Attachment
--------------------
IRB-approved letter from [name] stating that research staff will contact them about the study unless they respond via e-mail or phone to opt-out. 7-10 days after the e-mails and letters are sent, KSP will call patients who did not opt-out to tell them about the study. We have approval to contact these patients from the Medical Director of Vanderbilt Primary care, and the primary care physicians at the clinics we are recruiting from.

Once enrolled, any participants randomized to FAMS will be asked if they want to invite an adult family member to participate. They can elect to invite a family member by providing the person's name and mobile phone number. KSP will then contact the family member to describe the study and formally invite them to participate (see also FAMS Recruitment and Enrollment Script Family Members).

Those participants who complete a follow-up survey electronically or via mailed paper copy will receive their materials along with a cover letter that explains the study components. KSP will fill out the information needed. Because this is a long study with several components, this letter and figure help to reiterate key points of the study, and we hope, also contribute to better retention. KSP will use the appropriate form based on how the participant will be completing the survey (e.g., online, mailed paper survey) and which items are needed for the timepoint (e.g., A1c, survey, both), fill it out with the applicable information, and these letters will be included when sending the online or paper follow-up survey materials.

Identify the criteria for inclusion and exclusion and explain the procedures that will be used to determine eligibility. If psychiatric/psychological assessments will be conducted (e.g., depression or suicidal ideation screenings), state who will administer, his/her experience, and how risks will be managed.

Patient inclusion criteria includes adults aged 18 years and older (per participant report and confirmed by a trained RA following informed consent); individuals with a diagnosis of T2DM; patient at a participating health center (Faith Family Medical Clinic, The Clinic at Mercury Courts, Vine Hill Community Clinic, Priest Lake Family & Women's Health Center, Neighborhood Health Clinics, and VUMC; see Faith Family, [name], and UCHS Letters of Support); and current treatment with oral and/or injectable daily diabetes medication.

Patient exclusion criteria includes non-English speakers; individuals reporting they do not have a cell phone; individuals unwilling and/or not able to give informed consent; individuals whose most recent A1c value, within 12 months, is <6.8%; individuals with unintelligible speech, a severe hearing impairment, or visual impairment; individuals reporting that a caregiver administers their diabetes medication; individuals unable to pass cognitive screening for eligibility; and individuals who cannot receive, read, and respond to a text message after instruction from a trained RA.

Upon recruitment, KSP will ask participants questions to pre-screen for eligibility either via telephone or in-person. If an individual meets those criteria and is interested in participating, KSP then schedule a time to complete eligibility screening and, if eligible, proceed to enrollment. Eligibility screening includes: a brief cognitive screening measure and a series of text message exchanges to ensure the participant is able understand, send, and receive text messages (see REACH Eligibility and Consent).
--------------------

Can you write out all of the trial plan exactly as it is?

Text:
IRB-approved letter from [name] stating that research staff will contact them about the study unless they respond via e-mail or phone to opt-out. 7-10 days after the e-mails and letters are sent, KSP will call patients who did not opt-out to tell them about the study. We have approval to contact these patients from the Medical Director of Vanderbilt Primary care, and the primary care physicians at the clinics we are recruiting from.

Once enrolled, any participants randomized to FAMS will be asked if they want to invite an adult family member to participate. They can elect to invite a family member by providing the person's name and mobile phone number. KSP will then contact the family member to describe the study and formally invite them to participate (see also FAMS Recruitment and Enrollment Script Family Members).

Those participants who complete a follow-up survey electronically or via mailed paper copy will receive their materials along with a cover letter that explains the study components. KSP will fill out the information needed. Because this is a long study with several components, this letter and figure help to reiterate key points of the study, and we hope, also contribute to better retention. KSP will use the appropriate form based on how the participant will be completing the survey (e.g., online, mailed paper survey) and which items are needed for the timepoint (e.g., A1c, survey, both), fill it out with the applicable information, and these letters will be included when sending the online or paper follow-up survey materials.

Identify the criteria for inclusion and exclusion and explain the procedures that will be used to determine eligibility. If psychiatric/psychological assessments will be conducted (e.g., depression or suicidal ideation screenings), state who will administer, his/her experience, and how risks will be managed.

Patient inclusion criteria includes adults aged 18 years and older (per participant report and confirmed by a trained RA following informed consent); individuals with a diagnosis of T2DM; patient at a participating health center (Faith Family Medical Clinic, The Clinic at Mercury Courts, Vine Hill Community Clinic, Priest Lake Family & Women's Health Center, Neighborhood Health Clinics, and VUMC; see Faith Family, [name], and UCHS Letters of Support); and current treatment with oral and/or injectable daily diabetes medication.

Patient exclusion criteria includes non-English speakers; individuals reporting they do not have a cell phone; individuals unwilling and/or not able to give informed consent; individuals whose most recent A1c value, within 12 months, is <6.8%; individuals with unintelligible speech, a severe hearing impairment, or visual impairment; individuals reporting that a caregiver administers their diabetes medication; individuals unable to pass cognitive screening for eligibility; and individuals who cannot receive, read, and respond to a text message after instruction from a trained RA.

Upon recruitment, KSP will ask participants questions to pre-screen for eligibility either via telephone or in-person. If an individual meets those criteria and is interested in participating, KSP then schedule a time to complete eligibility screening and, if eligible, proceed to enrollment. Eligibility screening includes: a brief cognitive screening measure and a series of text message exchanges to ensure the participant is able understand, send, and receive text messages (see REACH Eligibility and Consent).